Oh well! I decided it was as good a time to any to head back to my cabin for the night. (It was definitely better than heading back to the casino!) I watched a bit of a basketball game on TV before turning in around 10 pm. Another early night, and no one to tease me about it. I was thrilled!

Read Day 4’s blog here.

Brewery hopping in Astoria, OR

You may have noticed by now that the Nerdy Traveler has a fondness for beer. I was excited to visit Astoria as the first port on our Pacific Coastal cruise because a simple Yelp search had revealed so many breweries in the downtown area of Astoria, near to where the cruise ship docked.

I noticed that Royal Caribbean offered a brewery-focused shore excursion, but the price (almost $80 per person) convinced me that I could easily create a DIY version for much less. I was right! (I love it when that happens.)

We started our day at Reach Break Brewing, which was close to where our shuttle bus had dropped us off in downtown Astoria. They didn’t do flights at Reach Break, but did offer half-pours, so we were able to try a few delicious brews before walking up to our next stop, the Fort George Brewery. We weren’t hungry, so we opted to bypass the crowded restaurant and stop in the taproom, where we had a delicious flight of IPAs. (The abundance of IPAs offered at breweries in the Pacific Northwest will always be one of my favorite things about that part of the country!)

Our next stop was the Astoria Brewing Company, a few blocks away and in the direction of our shuttle bus stop where we’d be picked up to go back to the ship. I saw only one beer style I really wanted to try (the IPA, natch), so I decided not to go the flight route. But I made the rookie mistake of blindly ordering a full pint without asking whether half-pours were available. (As a result, my memories of the rest of the day are a little, um, hazy!)

We did make it to one more brewery, the bustling Buoy Beer Company on the waterfront, to sample their IPA before we had to catch the shuttle and make sure we didn’t miss our ship! (We had started our day a bit late and so were a little rushed at the end). We didn’t have time to eat at Buoy, but I wish we had – the food looked and smelled delicious, and plus, we’d had a lot of beer! As you can imagine, once we got back to the ship, we had to take a bit of a nap before sailaway.

A Day in Havana, Part II: What we did

When we boarded the ship, we found out that the tour we had originally purchased, called “Hemingway’s Havana,” was cancelled and we would have to find an alternate tour. Although we were disappointed, the tour we chose as its replacement, “Old Havana City Sightseeing,” was a more than suitable replacement.

The buses we boarded for the roughly 3-hour tour were very nice – comfortable, cool, and with a more than serviceable bathroom. It even had toilet paper! (We were reminded frequently that this is not usually the case in Cuba.)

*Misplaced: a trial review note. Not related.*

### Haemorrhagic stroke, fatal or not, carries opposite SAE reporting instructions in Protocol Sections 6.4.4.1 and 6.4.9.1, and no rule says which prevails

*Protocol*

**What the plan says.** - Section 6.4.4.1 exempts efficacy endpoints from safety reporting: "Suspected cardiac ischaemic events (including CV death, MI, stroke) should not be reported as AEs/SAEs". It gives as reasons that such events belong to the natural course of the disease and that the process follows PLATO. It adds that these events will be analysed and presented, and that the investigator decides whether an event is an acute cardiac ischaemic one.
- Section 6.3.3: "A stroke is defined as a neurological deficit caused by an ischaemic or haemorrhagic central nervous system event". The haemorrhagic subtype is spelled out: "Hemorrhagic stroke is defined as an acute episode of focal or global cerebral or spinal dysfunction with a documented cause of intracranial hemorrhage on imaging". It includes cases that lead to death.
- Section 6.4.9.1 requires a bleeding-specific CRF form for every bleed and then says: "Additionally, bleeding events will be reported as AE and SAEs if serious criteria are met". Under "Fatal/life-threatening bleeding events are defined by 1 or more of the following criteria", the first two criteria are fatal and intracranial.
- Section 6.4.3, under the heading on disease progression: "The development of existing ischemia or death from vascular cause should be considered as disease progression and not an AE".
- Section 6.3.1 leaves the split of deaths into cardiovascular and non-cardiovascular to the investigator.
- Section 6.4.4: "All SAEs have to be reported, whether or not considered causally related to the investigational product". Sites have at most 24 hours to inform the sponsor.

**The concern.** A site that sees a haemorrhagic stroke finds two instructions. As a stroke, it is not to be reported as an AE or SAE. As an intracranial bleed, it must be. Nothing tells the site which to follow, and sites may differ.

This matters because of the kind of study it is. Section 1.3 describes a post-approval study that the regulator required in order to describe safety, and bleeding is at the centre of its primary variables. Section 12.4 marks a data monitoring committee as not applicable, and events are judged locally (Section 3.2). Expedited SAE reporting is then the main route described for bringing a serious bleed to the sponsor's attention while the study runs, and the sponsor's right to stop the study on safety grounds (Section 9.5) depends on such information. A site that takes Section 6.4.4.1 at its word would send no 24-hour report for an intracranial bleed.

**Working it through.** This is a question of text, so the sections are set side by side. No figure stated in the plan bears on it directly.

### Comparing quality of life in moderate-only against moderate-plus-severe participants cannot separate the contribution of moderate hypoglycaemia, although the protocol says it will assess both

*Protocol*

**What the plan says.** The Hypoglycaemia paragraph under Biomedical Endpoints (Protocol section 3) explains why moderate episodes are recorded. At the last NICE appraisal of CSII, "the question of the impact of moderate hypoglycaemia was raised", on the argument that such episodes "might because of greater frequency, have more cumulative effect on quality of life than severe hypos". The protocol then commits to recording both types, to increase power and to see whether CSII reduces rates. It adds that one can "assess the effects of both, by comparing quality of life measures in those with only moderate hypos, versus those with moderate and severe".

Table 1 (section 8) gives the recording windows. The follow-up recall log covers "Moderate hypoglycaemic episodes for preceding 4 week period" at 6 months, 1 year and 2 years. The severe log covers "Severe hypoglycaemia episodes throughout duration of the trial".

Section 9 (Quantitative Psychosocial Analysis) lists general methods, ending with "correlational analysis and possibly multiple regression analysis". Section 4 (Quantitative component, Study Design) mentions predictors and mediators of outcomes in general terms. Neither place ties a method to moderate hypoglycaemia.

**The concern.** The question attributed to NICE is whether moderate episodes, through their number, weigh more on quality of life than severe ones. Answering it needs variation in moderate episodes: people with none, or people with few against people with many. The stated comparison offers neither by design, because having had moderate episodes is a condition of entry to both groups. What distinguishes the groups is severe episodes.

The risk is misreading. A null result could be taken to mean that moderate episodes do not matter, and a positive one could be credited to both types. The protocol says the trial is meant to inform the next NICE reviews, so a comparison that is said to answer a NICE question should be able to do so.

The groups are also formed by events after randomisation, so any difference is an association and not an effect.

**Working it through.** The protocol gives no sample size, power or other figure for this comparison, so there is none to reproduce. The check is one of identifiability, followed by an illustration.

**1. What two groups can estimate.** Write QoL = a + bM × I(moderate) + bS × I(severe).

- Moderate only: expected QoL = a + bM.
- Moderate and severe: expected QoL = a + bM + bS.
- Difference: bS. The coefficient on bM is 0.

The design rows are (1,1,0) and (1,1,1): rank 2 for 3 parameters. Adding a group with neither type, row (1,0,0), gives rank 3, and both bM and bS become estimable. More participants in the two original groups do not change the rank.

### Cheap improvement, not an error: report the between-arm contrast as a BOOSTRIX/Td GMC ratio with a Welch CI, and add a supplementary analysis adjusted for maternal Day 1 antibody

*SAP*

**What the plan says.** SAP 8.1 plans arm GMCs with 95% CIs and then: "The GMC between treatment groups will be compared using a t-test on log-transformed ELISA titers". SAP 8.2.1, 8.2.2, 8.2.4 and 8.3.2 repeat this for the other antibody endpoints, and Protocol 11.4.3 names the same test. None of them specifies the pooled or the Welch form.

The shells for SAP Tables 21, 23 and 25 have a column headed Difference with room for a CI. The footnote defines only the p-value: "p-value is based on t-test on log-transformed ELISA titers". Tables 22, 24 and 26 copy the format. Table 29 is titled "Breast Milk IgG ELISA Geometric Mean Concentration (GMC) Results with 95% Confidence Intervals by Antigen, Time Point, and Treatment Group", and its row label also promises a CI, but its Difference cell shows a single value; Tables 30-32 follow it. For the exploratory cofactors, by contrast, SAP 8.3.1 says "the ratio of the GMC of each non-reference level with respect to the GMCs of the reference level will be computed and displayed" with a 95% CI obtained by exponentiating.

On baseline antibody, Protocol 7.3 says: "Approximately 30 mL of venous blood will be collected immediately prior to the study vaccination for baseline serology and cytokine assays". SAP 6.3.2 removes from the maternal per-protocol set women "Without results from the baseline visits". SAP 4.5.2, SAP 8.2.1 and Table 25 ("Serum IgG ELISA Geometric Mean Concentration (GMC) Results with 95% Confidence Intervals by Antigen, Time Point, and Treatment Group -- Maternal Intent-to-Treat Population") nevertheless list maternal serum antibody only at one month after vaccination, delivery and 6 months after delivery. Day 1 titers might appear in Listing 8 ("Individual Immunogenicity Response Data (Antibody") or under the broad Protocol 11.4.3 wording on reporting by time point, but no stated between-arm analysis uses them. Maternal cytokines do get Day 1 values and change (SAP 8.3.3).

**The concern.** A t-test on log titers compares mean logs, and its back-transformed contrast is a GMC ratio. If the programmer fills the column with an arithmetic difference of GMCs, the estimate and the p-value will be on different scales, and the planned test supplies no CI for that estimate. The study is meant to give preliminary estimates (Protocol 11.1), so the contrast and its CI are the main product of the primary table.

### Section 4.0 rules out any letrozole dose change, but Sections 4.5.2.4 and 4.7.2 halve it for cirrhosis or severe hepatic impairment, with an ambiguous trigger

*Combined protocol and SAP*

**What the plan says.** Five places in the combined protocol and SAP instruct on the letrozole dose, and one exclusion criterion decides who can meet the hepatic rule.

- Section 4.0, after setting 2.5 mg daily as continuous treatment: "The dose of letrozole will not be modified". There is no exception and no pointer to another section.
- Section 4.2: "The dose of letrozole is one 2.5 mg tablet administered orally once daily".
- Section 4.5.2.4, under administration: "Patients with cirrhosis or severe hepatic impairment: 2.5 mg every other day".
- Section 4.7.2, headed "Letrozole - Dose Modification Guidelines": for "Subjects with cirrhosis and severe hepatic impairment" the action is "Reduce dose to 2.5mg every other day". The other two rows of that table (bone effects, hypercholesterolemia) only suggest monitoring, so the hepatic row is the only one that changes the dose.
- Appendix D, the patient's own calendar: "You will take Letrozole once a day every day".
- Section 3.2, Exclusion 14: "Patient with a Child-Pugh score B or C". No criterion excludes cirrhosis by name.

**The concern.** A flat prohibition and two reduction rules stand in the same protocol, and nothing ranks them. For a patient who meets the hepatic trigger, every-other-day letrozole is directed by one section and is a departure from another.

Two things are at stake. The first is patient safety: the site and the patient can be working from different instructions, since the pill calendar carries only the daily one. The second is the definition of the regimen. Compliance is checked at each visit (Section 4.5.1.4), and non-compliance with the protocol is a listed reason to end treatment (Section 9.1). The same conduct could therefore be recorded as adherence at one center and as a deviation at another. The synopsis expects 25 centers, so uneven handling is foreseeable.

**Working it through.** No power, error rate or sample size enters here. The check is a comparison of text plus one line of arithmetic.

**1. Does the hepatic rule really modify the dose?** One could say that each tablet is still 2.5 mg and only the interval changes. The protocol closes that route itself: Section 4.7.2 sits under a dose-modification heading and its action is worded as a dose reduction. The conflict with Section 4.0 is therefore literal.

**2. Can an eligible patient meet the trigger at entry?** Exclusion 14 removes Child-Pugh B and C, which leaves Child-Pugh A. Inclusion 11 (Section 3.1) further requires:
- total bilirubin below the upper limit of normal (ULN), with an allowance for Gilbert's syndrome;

Our tour gave us a great introduction to Havana. We stopped at a cemetery, at a cigar store, at the Christ of Havana statue, and at a local crafts market. It was a nice combination of riding around (in the air-conditioned comfort of the bus) and walking around to take pictures and learn more about Havana and Cuba.

We finished the tour around 1:30 pm, which left us plenty of time, before our 7:30 all aboard call, in which we could explore the area around the port. We started by walking away from the port down a narrow street. We wound up stopping at a restaurant about two or three blocks away where I had Ropa Vieja, a traditional Cuban dish (being from North Carolina, I described it as “Cuban BBQ”), and the hubby had garlic shrimp. We tried one of the local beers, Bucanero. (In researching this blog I found some fascinating background on Cuba’s national beers here.)

Emboldened by our beers, we started walking further into Havana. It was then that I learned one of the best pieces of advice I can give to people visiting Havana – follow your ears. We heard some fantastic Cuban music coming out of a tiny bar and decided to go in and check it out. We had some rum drinks – a daiquiri for me, a mojito for him – and danced to the music as best we could in the available space (not much).

We walked on and found ourselves in the Plaza Vieja, a lively square where we stayed a bit to watch some street performers. I had decided that I wanted to take us to the “Museo del Ron” (Museum of Rum), and so we walked a route based on the map we’d been given. (Better PDF versions to come, but for now you can view the maps below.)

We had been told that you can change foreign currency for CUCs at hotels, and given that we were getting low on cash, I decided we should do this. We stopped at a hotel and asked about changing our pounds for Cuban currency. The desk clerk agreed to do this, but she said somewhat apologetically that she wouldn’t be able to give us as good an exchange rate. To me, that was fine – at that part of the day, it was pretty much a convenience fee. I exchanged 100 pounds for 110 CUCs.